Question Alder Lake - Official Thread

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psolord

Golden Member
Sep 16, 2009
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@psolord

I would think it's more of a personal preference. However, W11 would save you the hassle later of upgrading. You might even see better performance out of your 3060 with W11 vs W10. I'm running a laptop with 12700H / 3060 / W11 and it's running smooth other than some self induced issues / gremlins I'm dealing with. There are some reg hacks you can do to make W11 more appealing like functions that W10 has natively.

If you are up for it then maybe install both on separate partitions and compare the performance and then you can go back and delete whichever doesn't work well to reclaim the space using a livecd / gparted.
You know what? You are right. I already have an SSD that will be cloned onto the new nvme, so I will upgrade the nvme to 11 and do some benchmarks and I will see how it goes. Thanks.
 
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igor_kavinski

Diamond Member
Jul 27, 2020
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Wow. Only two P-cores. Even with a discrete low end GPU, these U laptops won't be great for gaming, unlike the AMD 6000U-series. At least 3 P-cores would have catered to the minimum 6 thread decent performance requirement for 3D game engines.
 

gdansk

Golden Member
Feb 8, 2011
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Of course it isn't good at gaming it's for thin and light devices. It only has 4 PCIe lanes to spare for a GPU. They shouldn't ever be equipped with discrete graphics. That's for the "28W" P or maybe the "15W" U series with a really low end GPU.

I don't think it is a bad configuration in theory but it's "9W" with a 29W PL2. Rembrandt with cTDP of 15W would probably be better performance, easier thermal design and better battery life. But it's Dell.
 
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jpiniero

Lifer
Oct 1, 2010
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Wow. Only two P-cores. Even with a discrete low end GPU, these U laptops won't be great for gaming, unlike the AMD 6000U-series. At least 3 P-cores would have catered to the minimum 6 thread decent performance requirement for 3D game engines.
As far as I can tell at Dell, all of their Alder U laptops come with IGP only. Even P only had two mx* models and that's it. If you want discrete you have to buy H pretty much.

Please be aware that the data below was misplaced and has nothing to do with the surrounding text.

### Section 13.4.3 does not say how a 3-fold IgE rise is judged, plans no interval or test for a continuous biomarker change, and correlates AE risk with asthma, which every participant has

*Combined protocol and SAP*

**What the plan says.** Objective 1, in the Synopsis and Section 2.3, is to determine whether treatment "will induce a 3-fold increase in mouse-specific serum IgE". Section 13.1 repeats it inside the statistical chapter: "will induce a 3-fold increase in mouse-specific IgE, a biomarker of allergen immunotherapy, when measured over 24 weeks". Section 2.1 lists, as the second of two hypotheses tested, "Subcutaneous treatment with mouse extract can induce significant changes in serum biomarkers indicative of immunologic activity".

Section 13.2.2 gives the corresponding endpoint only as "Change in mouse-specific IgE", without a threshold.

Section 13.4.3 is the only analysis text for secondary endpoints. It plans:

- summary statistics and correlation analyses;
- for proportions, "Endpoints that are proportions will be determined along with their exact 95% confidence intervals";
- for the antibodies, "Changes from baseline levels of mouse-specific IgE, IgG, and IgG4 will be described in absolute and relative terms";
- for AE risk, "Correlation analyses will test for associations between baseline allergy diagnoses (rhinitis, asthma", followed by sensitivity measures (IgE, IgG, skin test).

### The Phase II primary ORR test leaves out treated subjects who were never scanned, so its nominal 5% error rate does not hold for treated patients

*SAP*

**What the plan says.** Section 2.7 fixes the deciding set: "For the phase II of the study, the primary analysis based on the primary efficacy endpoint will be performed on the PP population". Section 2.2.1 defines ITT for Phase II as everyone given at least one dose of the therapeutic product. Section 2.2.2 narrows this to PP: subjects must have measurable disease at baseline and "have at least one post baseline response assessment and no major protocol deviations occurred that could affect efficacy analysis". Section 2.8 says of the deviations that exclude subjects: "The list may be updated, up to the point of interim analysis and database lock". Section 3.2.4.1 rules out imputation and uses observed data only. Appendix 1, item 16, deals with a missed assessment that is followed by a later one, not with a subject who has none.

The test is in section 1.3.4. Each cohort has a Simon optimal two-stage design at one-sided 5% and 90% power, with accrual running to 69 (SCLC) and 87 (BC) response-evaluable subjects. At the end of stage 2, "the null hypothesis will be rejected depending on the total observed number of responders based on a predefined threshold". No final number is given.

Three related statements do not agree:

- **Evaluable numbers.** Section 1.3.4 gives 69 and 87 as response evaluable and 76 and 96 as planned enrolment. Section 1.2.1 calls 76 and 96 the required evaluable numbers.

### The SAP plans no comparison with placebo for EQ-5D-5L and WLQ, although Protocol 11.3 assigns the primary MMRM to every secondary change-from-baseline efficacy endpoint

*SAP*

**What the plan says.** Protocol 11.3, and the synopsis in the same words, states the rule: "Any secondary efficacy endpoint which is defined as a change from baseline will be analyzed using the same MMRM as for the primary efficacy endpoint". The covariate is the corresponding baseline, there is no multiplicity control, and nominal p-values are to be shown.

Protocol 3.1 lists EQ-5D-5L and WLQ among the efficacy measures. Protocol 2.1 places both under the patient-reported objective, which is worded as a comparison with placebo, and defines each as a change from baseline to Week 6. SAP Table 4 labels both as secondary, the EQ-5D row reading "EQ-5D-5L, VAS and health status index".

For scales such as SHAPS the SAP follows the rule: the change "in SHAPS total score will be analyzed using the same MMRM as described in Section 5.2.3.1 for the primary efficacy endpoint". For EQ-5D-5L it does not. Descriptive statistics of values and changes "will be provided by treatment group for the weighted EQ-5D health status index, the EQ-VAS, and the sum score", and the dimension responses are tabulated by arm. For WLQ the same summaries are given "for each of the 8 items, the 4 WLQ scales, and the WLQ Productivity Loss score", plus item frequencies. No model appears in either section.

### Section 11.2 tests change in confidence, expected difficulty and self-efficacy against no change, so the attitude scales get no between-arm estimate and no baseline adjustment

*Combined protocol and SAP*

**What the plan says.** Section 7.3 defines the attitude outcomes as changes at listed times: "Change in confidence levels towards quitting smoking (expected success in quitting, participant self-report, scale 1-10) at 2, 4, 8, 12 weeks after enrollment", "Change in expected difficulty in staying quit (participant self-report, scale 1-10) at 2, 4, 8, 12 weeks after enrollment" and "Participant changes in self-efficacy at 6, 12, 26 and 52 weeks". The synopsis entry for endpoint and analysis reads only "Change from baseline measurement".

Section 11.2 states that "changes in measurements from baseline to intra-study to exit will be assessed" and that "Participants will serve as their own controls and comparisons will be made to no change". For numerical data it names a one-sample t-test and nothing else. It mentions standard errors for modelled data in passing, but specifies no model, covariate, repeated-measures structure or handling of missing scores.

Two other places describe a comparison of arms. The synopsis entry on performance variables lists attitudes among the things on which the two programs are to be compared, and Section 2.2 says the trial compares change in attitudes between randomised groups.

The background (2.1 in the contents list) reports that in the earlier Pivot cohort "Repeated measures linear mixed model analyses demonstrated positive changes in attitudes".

igor_kavinski

Diamond Member
Jul 27, 2020
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I'm just saying that Intel's screwed. Those E-cores won't do any favors for gaming but a Ryzen 6000U laptop won't be hampered like that. First servers and now thin and light laptops. Intel's screwed. Well, at least on paper. AMD doesn't have enough supply so Intel still cashes in on the demand with an inferior product.
 

jpiniero

Lifer
Oct 1, 2010
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I'm just saying that Intel's screwed. Those E-cores won't do any favors for gaming but a Ryzen 6000U laptop won't be hampered like that. First servers and now thin and light laptops. Intel's screwed. Well, at least on paper. AMD doesn't have enough supply so Intel still cashes in on the demand with an inferior product.
Seems most of the Ryzen laptops with discrete are also H too.
 

hemedans

Member
Jan 31, 2015
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Wow. Only two P-cores. Even with a discrete low end GPU, these U laptops won't be great for gaming, unlike the AMD 6000U-series. At least 3 P-cores would have catered to the minimum 6 thread decent performance requirement for 3D game engines.
I know you guys only look at high end, but low end Alderlake Killed it.

Those low power cpu like pentium 8505 or i3 1215u made whole used market obsolete.

Like Pentium 8505 can match i7 10610u

i3 1215U is more powerfull than top of the line Tigerlake i7 1195G7
 
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lobz

Platinum Member
Feb 10, 2017
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I know you guys only look at high end, but low end Alderlake Killed it.